A new era has begun at San Benito High with the ascension of coach Bryan Smith, who took over in the off-season after Chris Cameron stepped down after 22 years. Even though Smith will bring his own coaching style to the Haybalers, don’t expect them to turn away from their roots.

Expect San Benito—which opens the season at Sacred Heart Prep of Atherton on Saturday at 2 p.m.—to be just as physical and tough as it has been for the last two decades. The team’s identity includes a steady dose of a punishing running game combined with depth and toughness on the lines and in the backfield.

Translation: The Balers should be just as solid as ever. They’ll have to be to survive a brutal non-league schedule that features Sacred Heart Prep and Santa Clara De Anza Division heavyweights Palo Alto, Los Gatos and Wilcox. Sacred Heart Prep, however, is probably the best program out of that vaunted group, as it has advanced to three state bowl games in addition to winning the coveted CCS Open Division championship in 2014.

“They do look good,” Smith said. “We’ll have our hands full—there is no doubt about it.”

The teams exchanged plenty of game and scrimmage film in preparation for the opener. The Gators feature a stout offensive line and terrific running back in Isoa Moimoi.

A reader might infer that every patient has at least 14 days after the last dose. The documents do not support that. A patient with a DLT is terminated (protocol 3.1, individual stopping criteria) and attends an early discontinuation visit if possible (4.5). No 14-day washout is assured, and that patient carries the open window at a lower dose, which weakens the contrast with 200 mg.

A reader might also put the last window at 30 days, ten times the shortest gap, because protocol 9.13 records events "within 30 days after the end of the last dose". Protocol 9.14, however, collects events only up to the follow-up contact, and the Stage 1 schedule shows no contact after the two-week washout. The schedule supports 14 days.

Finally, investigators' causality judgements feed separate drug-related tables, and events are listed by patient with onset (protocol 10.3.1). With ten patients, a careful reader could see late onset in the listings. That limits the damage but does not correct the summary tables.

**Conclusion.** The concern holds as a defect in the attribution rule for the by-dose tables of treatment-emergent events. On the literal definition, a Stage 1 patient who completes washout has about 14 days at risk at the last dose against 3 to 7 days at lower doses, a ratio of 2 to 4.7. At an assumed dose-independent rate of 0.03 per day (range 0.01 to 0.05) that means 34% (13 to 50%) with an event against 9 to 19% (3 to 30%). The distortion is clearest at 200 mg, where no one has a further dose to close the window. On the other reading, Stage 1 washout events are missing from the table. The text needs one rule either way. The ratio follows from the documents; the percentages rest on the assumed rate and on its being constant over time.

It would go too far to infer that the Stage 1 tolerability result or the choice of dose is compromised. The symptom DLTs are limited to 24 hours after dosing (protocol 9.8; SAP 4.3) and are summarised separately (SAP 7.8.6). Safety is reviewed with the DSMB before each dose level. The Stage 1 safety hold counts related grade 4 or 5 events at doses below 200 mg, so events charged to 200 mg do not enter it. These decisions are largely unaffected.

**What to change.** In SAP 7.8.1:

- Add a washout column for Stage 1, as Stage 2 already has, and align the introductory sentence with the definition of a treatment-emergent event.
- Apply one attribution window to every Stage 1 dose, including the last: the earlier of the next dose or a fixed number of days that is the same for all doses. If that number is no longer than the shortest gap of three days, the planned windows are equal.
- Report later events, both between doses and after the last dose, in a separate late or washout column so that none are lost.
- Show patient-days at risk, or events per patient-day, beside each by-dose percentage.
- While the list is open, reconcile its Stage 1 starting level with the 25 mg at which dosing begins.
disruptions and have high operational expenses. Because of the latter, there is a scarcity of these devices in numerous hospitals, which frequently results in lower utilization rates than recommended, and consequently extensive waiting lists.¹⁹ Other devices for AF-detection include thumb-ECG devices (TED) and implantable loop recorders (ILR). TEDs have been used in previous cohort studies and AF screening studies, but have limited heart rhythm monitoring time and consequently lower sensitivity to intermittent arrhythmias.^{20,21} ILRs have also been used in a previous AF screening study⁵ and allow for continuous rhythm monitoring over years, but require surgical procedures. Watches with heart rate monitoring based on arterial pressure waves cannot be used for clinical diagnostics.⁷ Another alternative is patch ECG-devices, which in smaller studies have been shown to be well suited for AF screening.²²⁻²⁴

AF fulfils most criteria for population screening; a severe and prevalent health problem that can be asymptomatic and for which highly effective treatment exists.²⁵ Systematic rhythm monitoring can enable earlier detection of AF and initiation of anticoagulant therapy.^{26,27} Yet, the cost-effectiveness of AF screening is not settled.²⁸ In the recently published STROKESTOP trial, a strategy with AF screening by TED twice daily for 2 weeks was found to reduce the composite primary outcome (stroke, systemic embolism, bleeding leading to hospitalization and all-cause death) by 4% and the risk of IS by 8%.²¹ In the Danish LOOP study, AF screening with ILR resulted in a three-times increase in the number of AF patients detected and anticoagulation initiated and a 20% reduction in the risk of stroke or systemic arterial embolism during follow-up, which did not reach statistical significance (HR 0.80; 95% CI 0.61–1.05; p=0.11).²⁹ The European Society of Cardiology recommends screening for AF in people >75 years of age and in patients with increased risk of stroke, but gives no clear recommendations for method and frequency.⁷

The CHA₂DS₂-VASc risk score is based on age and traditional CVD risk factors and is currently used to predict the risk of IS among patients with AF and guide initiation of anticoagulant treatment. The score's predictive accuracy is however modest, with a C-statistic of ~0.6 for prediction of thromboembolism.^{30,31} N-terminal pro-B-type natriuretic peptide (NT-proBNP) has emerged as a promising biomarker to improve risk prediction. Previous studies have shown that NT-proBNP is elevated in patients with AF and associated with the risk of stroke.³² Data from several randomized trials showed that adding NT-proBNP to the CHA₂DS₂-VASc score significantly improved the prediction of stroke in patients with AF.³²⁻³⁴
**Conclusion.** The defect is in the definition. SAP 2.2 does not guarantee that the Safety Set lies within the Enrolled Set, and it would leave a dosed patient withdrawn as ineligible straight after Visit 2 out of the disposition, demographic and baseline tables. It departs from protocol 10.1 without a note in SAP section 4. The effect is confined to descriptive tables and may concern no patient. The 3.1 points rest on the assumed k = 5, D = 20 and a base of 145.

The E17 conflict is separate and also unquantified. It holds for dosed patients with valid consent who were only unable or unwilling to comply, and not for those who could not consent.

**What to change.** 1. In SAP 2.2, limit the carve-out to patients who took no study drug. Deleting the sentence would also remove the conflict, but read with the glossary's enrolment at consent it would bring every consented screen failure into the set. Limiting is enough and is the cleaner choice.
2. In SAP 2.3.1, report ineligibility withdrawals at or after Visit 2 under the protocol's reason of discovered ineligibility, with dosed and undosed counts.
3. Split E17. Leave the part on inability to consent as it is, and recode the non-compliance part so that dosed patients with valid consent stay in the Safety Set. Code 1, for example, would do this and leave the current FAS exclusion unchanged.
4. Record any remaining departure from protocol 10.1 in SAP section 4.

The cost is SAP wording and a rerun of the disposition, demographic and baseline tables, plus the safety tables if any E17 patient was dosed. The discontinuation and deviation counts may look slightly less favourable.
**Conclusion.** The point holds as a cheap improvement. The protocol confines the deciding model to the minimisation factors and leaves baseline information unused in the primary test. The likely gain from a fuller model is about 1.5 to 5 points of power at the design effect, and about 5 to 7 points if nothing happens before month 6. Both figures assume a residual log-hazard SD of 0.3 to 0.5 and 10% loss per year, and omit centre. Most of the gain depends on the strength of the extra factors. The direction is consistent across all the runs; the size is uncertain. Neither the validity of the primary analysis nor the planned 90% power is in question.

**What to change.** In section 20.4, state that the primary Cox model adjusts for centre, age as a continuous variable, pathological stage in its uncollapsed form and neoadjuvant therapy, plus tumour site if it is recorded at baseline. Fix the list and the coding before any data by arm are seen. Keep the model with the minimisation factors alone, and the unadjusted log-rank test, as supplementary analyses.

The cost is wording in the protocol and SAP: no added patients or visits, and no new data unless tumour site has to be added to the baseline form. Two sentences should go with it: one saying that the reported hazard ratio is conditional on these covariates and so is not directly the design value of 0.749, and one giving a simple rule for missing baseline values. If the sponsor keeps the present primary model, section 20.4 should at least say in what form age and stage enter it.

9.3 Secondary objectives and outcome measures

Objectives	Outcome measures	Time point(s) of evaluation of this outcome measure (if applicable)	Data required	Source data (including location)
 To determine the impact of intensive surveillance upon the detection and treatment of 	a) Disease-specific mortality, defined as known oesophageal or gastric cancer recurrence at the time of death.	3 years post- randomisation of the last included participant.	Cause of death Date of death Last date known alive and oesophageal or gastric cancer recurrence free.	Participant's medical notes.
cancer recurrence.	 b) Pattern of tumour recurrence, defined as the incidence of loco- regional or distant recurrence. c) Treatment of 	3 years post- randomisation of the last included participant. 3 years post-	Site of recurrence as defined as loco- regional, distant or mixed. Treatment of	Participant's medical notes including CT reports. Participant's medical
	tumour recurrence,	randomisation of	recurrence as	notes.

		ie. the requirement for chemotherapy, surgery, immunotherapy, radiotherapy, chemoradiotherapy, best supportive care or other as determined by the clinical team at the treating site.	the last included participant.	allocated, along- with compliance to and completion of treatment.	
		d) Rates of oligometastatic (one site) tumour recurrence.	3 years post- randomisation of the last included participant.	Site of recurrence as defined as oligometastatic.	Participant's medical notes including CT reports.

“We look forward to the challenge because we know what the challenge presents,” he said. “Our guys have been gearing up for the season to start for a while. I think we’ll be ready.”

As usual, the Balers possess talented and tough linemen. Offensively, right guard Evan Weatherly leads the way. The 6-foot-2, 285-pound senior finishes blocks well and sets the tone for the run game.

“Evan is a big kid who is nasty in the trenches,” Smith said.

Senior center Vincent Chavez was chosen as one of the team’s captains for a number of reasons, but mainly for his dedication and tireless work ethic. Smith said even when Chavez had some honors tests to take in the spring semester, he came in at 6 a.m. to get his workouts done.

“This kid took advantage of every single day,” Smith said.

At 5-8 and 200 pounds, Chavez is undersized at his position. However, like many San Benito linemen before him, Chavez utilizes his frame well, gaining superior leverage on the opposition. Other stalwarts on the line include right tackle Blaize Solis, left guard Daniel Pasillas, and left tackles Frank Chavez and Ulices Flores.

On the defensive line, things start with tackle Richard Justo, who carries the nickname of The Chief because of his size—he’s 6-3 and 310 pounds—and because of his ability to dominate any person—or two—that tries to block him.

“I really want to see him explode this season,” Smith said. “He’s a smart guy and knows what other teams are trying to do to him. He has the ability to control the action on every single play.”

Combine Justo with defensive end Michael Camacho, and Smith feels ultra confident opposing teams will be running in the opposite direction of wherever those two guys are lined up. Even then, Smith feels strongly about the play of the other defensive linemen, which includes David Cadena, Jesus De Leon, Andrew Dalton, Eugene McBride and Marcos Flores.